By Patricia Elizee
September 6, 2014
It is time for the Obama administration to grant Haitian Family Reunification Parole before more immigrants die.
Last week alone, 19 immigrants from Haiti came ashore in Hillsboro Beach. Of those 19, one young woman died and another was taken to North Broward Medical Center. A few days before that, four men were found dead, floating 20 miles east of Hollywood. No boats were found, no one arrested, no charges brought. It is time for the Obama administration to finally grant Haitian Reunification Parole before more immigrants die.
Leaders in the Haitian community have lobbied for the implementation of a Haitian Family Reunification Parole Program to no avail. This program, if ever approved, would mirror the Cuban Family Reunification Parole Program. Under the current immigration system, when an immigration petition is approved, the beneficiary living abroad may wait as much as 10 years for their number to be called before they are able to migrate legally to the United States.
Under the Cuban Family Reunification Parole Program, beneficiaries of approved family-based immigration visa petitions are given an opportunity to travel to the United States rather than remain in Cuba until their immigrant visa case becomes current. The stated purpose of the Cuban Family Reunification Parole Program is to expedite family reunification through safe, legal and orderly channels of migration to discourage dangerous and irregular maritime migration.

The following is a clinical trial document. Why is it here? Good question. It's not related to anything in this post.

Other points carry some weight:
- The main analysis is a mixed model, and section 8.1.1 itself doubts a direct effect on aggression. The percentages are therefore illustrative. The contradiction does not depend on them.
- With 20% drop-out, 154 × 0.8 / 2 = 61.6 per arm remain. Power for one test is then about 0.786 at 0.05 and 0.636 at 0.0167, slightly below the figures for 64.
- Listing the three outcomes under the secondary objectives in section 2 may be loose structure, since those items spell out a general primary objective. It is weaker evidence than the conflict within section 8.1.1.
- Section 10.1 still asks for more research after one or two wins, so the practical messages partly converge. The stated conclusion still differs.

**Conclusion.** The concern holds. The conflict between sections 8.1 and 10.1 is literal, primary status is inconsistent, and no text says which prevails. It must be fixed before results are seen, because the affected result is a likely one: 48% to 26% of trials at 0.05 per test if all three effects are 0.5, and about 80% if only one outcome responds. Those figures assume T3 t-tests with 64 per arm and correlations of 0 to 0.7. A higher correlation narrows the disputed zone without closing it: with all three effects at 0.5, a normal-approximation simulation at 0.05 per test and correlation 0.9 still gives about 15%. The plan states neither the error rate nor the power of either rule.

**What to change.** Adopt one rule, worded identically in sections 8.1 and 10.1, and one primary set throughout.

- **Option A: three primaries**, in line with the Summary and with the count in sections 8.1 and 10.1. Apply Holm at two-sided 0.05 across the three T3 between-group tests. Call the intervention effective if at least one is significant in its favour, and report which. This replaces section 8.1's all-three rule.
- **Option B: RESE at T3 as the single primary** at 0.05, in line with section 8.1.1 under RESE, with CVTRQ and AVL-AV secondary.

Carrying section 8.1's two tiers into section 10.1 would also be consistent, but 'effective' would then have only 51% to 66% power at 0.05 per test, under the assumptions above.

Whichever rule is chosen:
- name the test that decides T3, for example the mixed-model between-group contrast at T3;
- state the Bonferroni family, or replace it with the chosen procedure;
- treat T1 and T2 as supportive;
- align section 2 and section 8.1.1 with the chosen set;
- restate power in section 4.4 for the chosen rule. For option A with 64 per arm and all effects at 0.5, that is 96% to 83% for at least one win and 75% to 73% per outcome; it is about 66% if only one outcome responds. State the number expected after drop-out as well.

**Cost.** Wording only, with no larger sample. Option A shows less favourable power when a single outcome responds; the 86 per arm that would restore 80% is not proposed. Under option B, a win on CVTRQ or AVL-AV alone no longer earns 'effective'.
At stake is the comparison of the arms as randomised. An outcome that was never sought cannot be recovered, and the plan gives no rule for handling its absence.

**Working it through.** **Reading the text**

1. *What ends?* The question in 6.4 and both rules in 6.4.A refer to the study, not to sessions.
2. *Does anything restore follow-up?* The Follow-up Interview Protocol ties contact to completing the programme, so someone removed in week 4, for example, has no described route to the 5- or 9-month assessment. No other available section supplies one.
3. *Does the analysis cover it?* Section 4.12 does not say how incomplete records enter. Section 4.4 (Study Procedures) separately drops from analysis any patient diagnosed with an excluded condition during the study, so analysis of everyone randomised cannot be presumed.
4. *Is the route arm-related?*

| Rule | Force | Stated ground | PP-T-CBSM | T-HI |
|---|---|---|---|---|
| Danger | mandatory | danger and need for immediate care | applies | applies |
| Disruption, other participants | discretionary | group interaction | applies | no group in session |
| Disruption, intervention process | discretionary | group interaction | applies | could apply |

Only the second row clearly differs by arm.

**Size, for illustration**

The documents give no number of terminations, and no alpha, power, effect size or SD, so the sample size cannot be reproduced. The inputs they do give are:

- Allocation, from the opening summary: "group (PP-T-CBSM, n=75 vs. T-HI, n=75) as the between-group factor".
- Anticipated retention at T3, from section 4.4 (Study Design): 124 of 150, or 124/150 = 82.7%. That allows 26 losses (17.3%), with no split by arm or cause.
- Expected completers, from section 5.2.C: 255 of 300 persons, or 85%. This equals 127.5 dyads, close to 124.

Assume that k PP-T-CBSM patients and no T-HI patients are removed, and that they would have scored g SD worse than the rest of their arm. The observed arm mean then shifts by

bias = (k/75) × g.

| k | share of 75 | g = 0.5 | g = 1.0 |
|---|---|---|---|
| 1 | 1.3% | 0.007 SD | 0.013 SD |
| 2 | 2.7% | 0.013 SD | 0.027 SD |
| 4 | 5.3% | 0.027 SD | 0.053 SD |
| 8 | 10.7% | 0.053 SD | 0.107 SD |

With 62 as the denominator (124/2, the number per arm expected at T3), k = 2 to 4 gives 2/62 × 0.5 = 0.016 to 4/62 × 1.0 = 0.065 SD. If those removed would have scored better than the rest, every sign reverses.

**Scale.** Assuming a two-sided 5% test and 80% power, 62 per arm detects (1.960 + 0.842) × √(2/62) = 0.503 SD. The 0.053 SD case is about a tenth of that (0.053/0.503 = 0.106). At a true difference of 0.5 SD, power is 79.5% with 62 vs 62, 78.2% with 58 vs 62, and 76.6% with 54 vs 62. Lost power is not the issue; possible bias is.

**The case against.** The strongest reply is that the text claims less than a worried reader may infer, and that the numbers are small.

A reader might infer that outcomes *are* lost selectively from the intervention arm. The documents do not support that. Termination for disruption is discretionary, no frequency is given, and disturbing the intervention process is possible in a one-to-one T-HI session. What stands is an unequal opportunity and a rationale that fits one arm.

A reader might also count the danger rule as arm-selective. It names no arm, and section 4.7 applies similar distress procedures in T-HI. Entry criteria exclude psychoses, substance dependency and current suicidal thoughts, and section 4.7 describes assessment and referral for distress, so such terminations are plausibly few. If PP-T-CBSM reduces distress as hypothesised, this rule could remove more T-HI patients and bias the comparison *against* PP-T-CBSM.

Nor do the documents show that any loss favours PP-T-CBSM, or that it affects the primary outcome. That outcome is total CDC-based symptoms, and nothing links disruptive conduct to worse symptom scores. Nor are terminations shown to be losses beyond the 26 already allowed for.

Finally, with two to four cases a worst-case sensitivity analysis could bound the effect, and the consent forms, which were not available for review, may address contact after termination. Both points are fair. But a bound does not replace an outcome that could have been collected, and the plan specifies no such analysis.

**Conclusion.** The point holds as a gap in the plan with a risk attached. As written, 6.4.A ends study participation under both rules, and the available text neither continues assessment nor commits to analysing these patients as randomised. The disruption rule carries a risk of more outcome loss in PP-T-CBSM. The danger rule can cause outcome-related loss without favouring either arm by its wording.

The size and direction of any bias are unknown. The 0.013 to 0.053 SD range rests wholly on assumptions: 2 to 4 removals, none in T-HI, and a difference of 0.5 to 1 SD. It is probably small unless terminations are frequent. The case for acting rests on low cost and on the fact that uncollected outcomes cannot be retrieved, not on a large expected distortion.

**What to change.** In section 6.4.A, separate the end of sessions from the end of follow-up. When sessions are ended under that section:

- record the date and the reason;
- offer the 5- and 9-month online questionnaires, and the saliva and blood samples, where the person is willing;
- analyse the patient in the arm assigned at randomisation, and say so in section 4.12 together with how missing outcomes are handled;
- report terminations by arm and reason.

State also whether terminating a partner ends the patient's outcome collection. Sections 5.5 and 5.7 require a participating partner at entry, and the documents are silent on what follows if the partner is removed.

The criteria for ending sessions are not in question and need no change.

Because of the similarities between the Haitian and Cuban community, activists have tried for years to secure the same benefits for Haitians that Cubans enjoy. Haitians suffer the same if not worse economic, social, and political conditions and face the Atlantic with the same hopes and more desperation. With the 2010 earthquake, the inability of the Haitian government to stabilize, the increasing protests for elections, and now the de-naturalization of Haitians in the Dominican Republic, the U.S. government's goal of expediting family reunification through safe channels seems most appropriately applied to the Haitian community.
As of now there are more than 100,000 beneficiaries with approved family based petitions living in Haiti waiting for their numbers to be called. President Obama recently created the Deferred Actions for Childhood Arrivals program without the approval of Congress. He also has the ability to create a Haitian Family Reunification Parole Program in the same manner, but his administration has yet to do so.
The longer the administration takes to act, the more families will die. This is the time to take action. The Haitian Family Reunication Parole program should be part of the president's executive administrative immigration reform.
Patricia Elizee is a Miami attorney, a member of the American Immigration Lawyers Association and vice president of Haitian Lawyers Association.